A substantial part of the East-African subspecies of the chimpanzees (pan troglodytes schweinfurthü) lives in Uganda. The last big forest districts of this East- African land can be found in the west and southwest of Uganda. The Jane Goodall Institute has, apart from the management of the Budongo Forest Reserve, programmes running in other areas of Uganda as well. In these areas JGI organizes ecotourism projects, environmental education, chimpanzee- research and a snare intervention program. The longest running and most successful snare removal program was established by JGI in the Kibale National Park. Kibale also houses the biggest population of chimpanzees in Uganda.
In Uganda there’s traditionally no hunting of chimps. The regions where chimpanzees live were always used as source of firewood and bush meat for the surrounding towns. Today there are sufficient alternative sources for firewood and bush meat and most forests like Budongo are protected.
The Jane Goodall Institute works with the principle of community centered conservation (CCC). According to JGI, protection of nature can only lead to sustainable results if the projects are conducted by the local people. In order to manage this JGI is working hard to establish a good cooperation with the local people. The employees working in the parks come from the surrounding towns and the schools have taken environmental education up in their curriculum. On top of this they’re looking for alternatives in order to prevent damage caused by wildlife and ways to boost the food production. Furthermore surrounding towns get exclusive rights to enter the forests for non-destructive activities. This measure helps the community feel responsible for the area and undesired intruders have less opportunities.
Despite the measures of JGI there’s still unwanted hunting in protected areas. Certain groups of people place snares in the forests although there are serious fines for placing such traps. Snares, simple iron wired slings, are being placed on wildlife trails and their purpose is to catch animals like dykers and bushpigs. The animals run into these snares, suspecting nothing, and get caught in the iron wire which is tightened. Often traps are placed where not many animals are passing and are often forgotten. Those left behind in the forests are very dangerous for the chimpanzees living there. These traps are seldom deadly for chimps, but they can nevertheless hurt them badly. If a chimp gets caught with its arm or leg, its instincts tell it to run. This causes the snare to contract around the body part entwined in the metal trap, causing the limb to wither and die due to the constriction. Currently 25 to 30 percent of wounded chimps in Uganda are the result of being caught in snares. Commonly they have lost hands or feet, but too often they even miss arms or legs.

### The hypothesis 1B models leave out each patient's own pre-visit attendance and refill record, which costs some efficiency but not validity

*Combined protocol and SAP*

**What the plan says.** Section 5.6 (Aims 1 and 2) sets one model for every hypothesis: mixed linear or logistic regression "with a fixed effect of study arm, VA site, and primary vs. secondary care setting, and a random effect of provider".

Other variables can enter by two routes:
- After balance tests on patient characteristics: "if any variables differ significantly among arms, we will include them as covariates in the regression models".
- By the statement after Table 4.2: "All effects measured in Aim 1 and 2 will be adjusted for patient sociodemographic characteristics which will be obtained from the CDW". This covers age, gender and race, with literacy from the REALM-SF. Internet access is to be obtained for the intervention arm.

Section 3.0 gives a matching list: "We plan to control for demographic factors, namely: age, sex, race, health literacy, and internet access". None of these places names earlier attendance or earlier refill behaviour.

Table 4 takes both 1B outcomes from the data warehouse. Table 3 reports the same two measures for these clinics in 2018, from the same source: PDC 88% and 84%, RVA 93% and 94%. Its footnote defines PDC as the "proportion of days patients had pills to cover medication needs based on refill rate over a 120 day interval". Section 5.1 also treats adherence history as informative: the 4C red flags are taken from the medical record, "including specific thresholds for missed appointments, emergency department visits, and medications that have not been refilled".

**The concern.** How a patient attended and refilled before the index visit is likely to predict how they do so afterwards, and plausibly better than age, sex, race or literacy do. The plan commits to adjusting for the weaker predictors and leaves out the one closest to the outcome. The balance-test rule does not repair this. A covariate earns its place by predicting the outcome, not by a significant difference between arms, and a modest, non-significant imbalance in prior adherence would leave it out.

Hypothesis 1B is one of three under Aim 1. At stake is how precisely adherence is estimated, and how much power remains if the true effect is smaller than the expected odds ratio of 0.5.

These injuries might not always be deadly but they have a serious influence on the social status and mobility of the animal. Animals less able to collect food will weaken quicker and are thus more susceptible to illnesses. Female chimps with babies also have trouble caring for their youngsters properly due to the handicap. Eventually this leads to a weakening of the chimp population.
Apart from snare prevention and reporting, the Jane Goodall Institute also takes care of clearing the forest of snares, of snare intervention and caring for injured chimps.
JGI has a team consisting of trained Ugandan trackers for the Snare removal programme. The task of this snare removal team is to locate and remove the snares, and to mark on maps via GPS systems areas where poachers are active.
Together with the Kibale Chimpanzee Project, JGI ensures the presence of a team of trained snare trackers, who remove snares daily and map the behaviour of the poachers. This project ensures that not only are the snares removed from the forests, but there are also fewer injuries. By monitoring the routes taken by poachers, the National Forestry Authorities, who are responsible for the law enforcement, can take action against the poachers in more effective ways.
The Jane Goodall Institute requires financial resources for salary, clothes, GPS systems and the transport of the four snare removers of the Kibale Removal Team.
By becoming a gold or platinum member part of your membership fee will go to this project, but you can also can donate directly to this project by making a transfer with reference “snare removal Uganda”. You will receive a certificate for your donation. All banking details are provided on our contact page.